Stress, hectic lifestyle raises IVF demand
Once upon a time, In-Vitro Fertilisation (IVF) was largely popular among middle-aged women to resolve pregnancy problems. But now young urban women who are unable to conceive due to a stressful life, long working hours and late marriages are increasingly falling back on it, experts say.
`Earlier, most of my patients who used to opt for IVF treatment were in the age group of 38-45 years. But in the last six-seven years, I have observed a shift in the age group of women seeking this treatment,` said Indira Ganeshan, IVF expert and gynecologist.
`Today, about 70 percent of my patients are in the age group of 23-32. This trend is visible only in urban areas. The reasons behind this shift are multiple. Urban couples are stress-laden with both husband and wife working for long hours. They don`t have the time and patience to develop a nurturing relationship and want fast results,` she added.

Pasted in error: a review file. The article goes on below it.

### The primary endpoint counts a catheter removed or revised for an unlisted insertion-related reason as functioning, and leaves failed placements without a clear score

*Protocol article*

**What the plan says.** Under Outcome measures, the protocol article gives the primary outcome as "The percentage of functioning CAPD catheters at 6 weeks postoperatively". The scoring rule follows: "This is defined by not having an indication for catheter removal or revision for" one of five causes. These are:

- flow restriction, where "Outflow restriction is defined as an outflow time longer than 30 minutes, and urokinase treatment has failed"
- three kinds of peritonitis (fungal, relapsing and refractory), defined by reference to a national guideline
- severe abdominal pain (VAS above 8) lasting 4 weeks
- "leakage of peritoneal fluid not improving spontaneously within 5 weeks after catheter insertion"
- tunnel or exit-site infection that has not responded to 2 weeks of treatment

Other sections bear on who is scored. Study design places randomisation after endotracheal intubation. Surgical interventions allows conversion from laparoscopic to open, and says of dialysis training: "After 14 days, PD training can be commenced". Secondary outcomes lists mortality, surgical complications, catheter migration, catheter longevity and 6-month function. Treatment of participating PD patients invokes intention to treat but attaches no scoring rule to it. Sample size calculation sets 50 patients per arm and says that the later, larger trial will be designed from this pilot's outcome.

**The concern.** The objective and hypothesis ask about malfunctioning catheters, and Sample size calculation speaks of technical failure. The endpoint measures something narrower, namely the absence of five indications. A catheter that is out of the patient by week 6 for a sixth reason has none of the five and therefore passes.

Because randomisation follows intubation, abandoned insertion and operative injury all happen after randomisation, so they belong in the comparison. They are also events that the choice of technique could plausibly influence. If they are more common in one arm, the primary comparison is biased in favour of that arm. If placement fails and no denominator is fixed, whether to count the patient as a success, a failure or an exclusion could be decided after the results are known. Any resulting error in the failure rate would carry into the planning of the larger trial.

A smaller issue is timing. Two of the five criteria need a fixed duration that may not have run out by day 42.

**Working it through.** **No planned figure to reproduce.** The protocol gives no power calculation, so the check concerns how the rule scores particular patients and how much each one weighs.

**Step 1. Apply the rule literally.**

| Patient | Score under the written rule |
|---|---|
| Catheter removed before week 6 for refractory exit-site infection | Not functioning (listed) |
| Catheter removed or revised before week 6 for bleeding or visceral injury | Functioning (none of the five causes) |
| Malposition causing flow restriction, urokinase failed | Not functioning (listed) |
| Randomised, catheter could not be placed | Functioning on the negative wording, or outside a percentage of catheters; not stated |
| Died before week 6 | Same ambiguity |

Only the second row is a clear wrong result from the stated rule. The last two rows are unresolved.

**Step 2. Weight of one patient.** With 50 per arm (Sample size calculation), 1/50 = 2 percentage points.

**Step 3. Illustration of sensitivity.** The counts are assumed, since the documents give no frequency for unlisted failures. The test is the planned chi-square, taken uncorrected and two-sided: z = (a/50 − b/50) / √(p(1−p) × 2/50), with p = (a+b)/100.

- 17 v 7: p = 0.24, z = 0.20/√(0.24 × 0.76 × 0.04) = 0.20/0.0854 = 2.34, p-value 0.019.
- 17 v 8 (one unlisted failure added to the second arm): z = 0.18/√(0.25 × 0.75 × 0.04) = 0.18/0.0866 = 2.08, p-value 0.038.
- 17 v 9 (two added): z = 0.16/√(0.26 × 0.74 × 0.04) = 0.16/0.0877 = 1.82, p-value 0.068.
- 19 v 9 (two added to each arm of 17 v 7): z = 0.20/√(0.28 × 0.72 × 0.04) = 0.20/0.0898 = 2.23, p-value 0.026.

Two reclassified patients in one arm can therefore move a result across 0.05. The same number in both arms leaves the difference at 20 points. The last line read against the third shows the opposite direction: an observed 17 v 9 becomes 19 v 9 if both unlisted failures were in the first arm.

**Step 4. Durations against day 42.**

IVF is a process by which egg cells are fertilised by sperm outside the human body. Hormonal injections are given to the patient to increase the productivity of the eggs. The eggs are removed from the ovaries and fertilised with sperm of the partner within a controlled cultured environment.
The fertilised egg is then transferred to the patient`s uterus with the aim of establishing a successful pregnancy.
Ganeshan pointed out the IVF reached India simultaneously after its invention — the world`s first IVF baby, Louise Brown, was born July 25, 1978, in Britain. India`s first IVF baby Durga was born Oct 3 the same year.
While IVF has been around for more than three decades, its demand has shot up in the last few years.